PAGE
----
I pulled back the plastic sticky tape from the cardboard box. Wrapping paper was on the ground around my feet. My son Ben watched from his chair, and Amber, my daughter, and my wife Pegi sat around me. I carefully lifted the heavy weight out of the box. It was further wrapped in packing paper and then a final layer of some foamy quarter-inch-thick protective material. Then it was revealed: a locomotive switcher with handmade Lionel markings. Curiously, it was not a real Lionel. It must have been some kind of prototype. There was a white typewritten sheet in the box from Lenny Carparelli, one of the endless stream of Italians connected in one way or another to the history of Lionel, a company I still have a small share of. I read the sheet. The model was from General Models Corporation. It was a beautiful model of a switcher. It was indeed the prototype that Lionel had used to create its own model from. As the letter pointed out, this was back in the days before corporate lawsuits and trade secrets invaded every little area of creativity and design.
Pegi always gives me Lionel collectibles for holidays, and I now have a very extensive collection of rarities, all proudly displayed behind glass in a room with a giant train layout on my Northern California ranch. It is not a normal train layout: The scenery is made up of redwood stumps for mountains and moss for grassy fields. The railroad has fallen on hard times. A drought has ensued. Track work, once accomplished by hardworking teams of Chinese laborers, has been left dormant. Now expensive, highly detailed Lionel steam engines from China traverse the tracks. The railroad is historic in its own way as the site of many electronic development programs where the Lionel command control and sound systems were conceived and built from scratch, then the prototypes were tested and the software was written, tested, rewritten, and retested. Heady stuff, this electronics development.
It all started with Ben Young. Ben was born a quadriplegic, and I was just getting back into trains at the time, reintroducing myself to a pastime I had enjoyed as a child. Sharing the building of the layout with Ben is one of the happiest times. He was still in his little bassinet when the Chinese laborers originally laid the track, thousands of them toiling endless hours through the nights and days. He watched as we worked. Then, after months, it eventually came time to run the trains, and later I devised a switch system run by a big red button that he could work with his hand. It took a lot of effort, but it was very rewarding to see the cause and effect in action. Ben was empowered by this. My friend and studio maintenance engineer Harry Sitam was responsible for actually building the devices, electronic switching mechanisms that turned the power on and off at the touch of a button. A selector enabled momentary or toggle action. Harry was a huge help.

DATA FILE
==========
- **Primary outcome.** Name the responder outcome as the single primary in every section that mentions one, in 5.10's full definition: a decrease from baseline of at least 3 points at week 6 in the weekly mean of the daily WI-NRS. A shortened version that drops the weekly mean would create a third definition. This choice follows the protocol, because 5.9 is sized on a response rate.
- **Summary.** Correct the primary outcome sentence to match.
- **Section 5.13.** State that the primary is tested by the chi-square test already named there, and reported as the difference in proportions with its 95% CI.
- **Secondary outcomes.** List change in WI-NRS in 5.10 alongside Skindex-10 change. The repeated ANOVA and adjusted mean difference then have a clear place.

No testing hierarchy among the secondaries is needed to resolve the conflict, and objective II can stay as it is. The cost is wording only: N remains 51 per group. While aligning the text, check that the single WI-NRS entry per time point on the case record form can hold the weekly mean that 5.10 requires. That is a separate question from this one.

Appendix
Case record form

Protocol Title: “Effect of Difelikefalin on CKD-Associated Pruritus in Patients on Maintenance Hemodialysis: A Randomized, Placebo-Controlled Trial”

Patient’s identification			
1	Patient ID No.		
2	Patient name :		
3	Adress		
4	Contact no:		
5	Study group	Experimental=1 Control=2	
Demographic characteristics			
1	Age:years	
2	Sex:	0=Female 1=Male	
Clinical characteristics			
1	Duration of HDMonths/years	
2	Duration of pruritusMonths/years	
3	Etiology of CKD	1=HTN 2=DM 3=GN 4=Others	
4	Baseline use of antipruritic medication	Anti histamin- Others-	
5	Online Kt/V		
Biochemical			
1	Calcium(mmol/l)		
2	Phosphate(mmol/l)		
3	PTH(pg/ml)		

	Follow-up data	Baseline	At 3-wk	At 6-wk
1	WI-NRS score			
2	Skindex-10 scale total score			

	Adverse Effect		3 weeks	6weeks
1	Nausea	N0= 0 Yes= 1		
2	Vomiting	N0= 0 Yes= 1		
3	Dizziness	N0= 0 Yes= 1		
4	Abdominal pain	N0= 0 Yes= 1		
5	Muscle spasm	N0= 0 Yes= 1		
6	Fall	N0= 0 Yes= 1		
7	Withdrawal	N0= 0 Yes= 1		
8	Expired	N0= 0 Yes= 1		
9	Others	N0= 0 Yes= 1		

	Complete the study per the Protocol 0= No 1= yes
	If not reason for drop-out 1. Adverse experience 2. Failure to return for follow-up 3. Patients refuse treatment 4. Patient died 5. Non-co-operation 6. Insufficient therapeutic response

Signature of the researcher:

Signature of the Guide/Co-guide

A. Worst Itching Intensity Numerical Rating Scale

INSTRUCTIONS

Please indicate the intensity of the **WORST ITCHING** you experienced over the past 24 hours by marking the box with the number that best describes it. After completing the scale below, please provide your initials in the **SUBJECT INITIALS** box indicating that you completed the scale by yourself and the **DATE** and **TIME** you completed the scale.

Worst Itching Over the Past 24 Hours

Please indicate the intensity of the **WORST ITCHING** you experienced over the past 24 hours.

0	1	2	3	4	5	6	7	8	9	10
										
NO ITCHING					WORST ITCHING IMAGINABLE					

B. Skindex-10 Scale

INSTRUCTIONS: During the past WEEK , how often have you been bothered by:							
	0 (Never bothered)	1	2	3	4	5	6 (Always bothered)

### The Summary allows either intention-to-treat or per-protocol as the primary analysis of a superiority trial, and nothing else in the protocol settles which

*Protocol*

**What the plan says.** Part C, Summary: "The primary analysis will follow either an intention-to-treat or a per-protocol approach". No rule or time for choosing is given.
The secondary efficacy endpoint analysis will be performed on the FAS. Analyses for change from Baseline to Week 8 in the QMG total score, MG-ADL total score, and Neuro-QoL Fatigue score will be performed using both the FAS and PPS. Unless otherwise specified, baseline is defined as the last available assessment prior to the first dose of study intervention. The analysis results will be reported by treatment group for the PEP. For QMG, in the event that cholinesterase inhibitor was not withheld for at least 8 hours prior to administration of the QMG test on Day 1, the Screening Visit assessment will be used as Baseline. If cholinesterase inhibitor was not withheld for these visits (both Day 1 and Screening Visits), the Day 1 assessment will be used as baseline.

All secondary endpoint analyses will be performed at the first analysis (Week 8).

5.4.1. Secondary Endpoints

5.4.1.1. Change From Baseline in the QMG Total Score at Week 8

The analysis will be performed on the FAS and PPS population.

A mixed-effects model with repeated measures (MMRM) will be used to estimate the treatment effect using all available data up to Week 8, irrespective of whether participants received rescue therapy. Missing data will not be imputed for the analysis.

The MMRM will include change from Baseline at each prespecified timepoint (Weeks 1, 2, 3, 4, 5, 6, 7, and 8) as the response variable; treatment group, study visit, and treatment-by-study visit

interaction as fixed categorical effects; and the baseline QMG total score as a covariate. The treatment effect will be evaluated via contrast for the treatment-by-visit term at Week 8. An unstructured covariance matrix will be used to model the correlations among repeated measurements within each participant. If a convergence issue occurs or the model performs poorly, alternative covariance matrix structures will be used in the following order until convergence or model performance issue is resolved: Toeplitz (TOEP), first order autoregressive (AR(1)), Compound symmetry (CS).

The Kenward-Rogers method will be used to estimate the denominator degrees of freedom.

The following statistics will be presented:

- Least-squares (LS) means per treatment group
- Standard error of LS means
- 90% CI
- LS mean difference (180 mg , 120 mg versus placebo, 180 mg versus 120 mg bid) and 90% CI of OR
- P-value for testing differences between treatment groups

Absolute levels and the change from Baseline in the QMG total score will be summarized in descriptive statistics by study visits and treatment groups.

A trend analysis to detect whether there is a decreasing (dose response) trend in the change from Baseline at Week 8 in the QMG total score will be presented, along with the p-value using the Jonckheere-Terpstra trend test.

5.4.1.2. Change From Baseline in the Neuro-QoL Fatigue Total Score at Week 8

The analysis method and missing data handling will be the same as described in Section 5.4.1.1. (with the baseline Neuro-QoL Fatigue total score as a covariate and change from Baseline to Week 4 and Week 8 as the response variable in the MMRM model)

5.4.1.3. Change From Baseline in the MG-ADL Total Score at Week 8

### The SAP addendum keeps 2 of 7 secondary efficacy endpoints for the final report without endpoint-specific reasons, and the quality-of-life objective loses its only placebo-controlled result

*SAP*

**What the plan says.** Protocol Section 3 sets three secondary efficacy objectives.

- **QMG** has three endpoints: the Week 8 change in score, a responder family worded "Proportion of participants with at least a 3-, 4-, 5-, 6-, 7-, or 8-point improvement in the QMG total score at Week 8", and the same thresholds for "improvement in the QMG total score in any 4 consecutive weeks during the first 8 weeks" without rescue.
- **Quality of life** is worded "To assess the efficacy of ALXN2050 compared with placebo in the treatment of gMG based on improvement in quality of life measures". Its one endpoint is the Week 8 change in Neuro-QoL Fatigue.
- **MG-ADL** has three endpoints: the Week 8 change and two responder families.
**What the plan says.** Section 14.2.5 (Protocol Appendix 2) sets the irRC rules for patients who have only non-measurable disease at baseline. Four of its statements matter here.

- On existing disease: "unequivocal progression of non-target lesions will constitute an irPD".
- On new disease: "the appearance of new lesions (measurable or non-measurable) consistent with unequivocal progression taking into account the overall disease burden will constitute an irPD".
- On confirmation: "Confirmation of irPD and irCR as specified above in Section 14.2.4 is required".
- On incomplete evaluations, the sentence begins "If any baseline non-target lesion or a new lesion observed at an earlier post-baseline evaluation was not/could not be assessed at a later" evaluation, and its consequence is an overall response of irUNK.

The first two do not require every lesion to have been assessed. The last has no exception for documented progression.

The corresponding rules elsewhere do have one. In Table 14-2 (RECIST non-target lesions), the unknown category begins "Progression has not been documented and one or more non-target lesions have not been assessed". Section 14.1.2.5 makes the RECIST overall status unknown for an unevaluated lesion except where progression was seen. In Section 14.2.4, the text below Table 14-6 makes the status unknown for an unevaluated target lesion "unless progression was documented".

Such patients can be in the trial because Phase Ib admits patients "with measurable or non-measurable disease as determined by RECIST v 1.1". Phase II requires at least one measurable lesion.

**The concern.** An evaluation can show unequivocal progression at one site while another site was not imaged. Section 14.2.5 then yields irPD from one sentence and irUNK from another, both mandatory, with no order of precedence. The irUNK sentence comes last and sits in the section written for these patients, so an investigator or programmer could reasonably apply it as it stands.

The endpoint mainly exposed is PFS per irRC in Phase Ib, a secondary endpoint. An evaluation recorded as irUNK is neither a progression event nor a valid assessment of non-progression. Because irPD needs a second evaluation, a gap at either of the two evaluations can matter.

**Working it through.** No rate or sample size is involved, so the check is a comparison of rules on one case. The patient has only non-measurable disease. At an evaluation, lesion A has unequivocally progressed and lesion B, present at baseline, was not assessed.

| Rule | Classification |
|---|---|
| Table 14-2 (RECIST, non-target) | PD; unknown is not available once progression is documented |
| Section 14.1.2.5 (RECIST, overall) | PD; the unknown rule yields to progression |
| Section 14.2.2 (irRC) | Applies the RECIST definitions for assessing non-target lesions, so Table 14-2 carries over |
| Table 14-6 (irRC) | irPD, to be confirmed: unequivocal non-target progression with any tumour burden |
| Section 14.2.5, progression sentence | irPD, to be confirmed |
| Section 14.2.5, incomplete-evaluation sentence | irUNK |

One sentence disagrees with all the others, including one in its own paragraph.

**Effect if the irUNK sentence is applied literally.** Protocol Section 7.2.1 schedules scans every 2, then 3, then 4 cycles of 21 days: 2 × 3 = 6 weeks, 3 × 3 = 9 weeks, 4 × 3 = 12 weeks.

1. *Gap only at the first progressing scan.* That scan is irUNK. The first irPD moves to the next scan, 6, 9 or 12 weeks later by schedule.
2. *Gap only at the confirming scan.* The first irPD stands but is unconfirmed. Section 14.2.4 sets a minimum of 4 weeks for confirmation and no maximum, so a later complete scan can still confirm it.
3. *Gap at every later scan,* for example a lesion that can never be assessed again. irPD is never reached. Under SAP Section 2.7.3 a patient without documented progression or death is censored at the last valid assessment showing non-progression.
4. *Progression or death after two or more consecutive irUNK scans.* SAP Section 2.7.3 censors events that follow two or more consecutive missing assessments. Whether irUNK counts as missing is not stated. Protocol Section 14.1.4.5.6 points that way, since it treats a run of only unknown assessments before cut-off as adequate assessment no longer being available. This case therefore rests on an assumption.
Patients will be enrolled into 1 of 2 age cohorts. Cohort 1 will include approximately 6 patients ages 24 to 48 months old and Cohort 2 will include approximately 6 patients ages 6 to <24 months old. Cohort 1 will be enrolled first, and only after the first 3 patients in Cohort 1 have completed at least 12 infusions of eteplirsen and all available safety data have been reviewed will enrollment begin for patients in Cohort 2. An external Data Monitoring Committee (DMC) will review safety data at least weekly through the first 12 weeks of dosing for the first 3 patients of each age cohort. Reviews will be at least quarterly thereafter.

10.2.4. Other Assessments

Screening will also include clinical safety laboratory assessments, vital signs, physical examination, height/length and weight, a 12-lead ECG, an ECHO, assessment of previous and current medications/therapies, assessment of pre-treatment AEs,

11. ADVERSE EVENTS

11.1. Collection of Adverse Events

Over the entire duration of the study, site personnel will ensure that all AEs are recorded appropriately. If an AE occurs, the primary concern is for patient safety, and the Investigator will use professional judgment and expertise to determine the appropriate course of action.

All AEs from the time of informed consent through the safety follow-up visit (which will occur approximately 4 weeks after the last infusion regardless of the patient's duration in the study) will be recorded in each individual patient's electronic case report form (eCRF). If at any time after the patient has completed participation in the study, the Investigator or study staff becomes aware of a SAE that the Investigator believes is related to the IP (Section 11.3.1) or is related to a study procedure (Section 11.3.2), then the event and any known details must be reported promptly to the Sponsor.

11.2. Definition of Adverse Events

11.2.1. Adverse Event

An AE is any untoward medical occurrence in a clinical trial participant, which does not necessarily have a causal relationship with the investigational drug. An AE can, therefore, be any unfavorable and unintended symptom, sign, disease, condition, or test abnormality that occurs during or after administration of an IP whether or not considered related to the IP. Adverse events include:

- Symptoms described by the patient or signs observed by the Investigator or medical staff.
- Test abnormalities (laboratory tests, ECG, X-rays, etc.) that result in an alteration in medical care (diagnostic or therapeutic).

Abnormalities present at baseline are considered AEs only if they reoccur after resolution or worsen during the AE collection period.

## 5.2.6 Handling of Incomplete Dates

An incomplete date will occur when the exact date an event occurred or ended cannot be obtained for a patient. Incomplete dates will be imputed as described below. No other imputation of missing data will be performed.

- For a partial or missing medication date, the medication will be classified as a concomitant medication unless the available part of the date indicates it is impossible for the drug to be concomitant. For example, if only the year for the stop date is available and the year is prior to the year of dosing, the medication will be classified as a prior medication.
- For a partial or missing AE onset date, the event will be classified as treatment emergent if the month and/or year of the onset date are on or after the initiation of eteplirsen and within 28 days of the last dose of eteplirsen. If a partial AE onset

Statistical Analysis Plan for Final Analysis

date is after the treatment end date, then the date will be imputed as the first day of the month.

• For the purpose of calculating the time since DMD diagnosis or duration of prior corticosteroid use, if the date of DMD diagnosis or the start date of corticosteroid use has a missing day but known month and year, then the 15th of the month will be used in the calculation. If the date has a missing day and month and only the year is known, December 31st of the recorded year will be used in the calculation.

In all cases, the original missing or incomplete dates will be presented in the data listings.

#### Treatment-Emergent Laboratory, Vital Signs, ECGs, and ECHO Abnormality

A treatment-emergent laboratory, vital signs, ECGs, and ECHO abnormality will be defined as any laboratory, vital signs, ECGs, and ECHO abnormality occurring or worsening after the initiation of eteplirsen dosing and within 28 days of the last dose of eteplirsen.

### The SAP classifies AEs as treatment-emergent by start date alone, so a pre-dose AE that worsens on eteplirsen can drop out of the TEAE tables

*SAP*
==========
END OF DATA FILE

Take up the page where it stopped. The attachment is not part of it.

That was thirty-three years ago, though, and now I have the Windex out and I am cleaning the glass doors on the display shelves where my prized Lionel possessions are kept safe and sound for all to see. Not that anybody ever comes here. You could count the visitors on your hand. Relatively speaking, that is, to the amount of care that has gone into the display. The display and layout are a Zen experience. They allow me to sift through the chaos, the songs, the people, and the feelings from my upbringing that still haunt me today. Not in a bad way, but not in an entirely good way, either. Months go by with boxes piled everywhere and trains derailed with dust gathering on them. Then miraculously I reappear and clean and organize, working with every little detail for hours on end, making it all run perfectly again. This seems to coincide with other creative processes.
I remember one day David Crosby and Graham Nash were visiting me at the train barn during the recording of American Dream, which we did a lot of on my ranch at Plywood Digital, a barn that was converted to a recording studio. We had a truck parked outside full of recording equipment and were working on several new songs. We were all pretty excited about playing together again. David had recently gotten straight, was recovering from his addiction to freebase, had recently completed jail time having to do with a loaded weapon in Texas, and was still prone to taking naps between takes. His system was pretty much in shock, and he was doing the best he could because he loves the band and the music so much. There is no one I know who loves making music more than David Crosby. Graham Nash has been his best friend for years, through thick and thin, and they sing together in a way that shows the depth of their long relationship.
They met in the Hollies and the Byrds, two seminal bands in the history of rock and roll, and then came together with Stephen Stills to form Crosby, Stills & Nash around 1970. Their first record is a work of art, defining a sound that has been imitated for years by other groups, some of which have enjoyed even greater commercial success, but there can be no mistaking the groundbreaking nature of that first CSN record. Stephen played most of the music, overdubbing all the parts into the night with Dallas Taylor and Graham. There was so much he had wanted to do with Buffalo Springfield, like producing, writing, and arranging harmonies, as well as playing more guitar, and that was his first opportunity to be really creative after Springfield ended, and he went for it big-time.
Excerpted from Waging Heavy Peace by Neil Young. Copyright 2012 by Neil Young. Excerpted by permission of Blue Rider Press.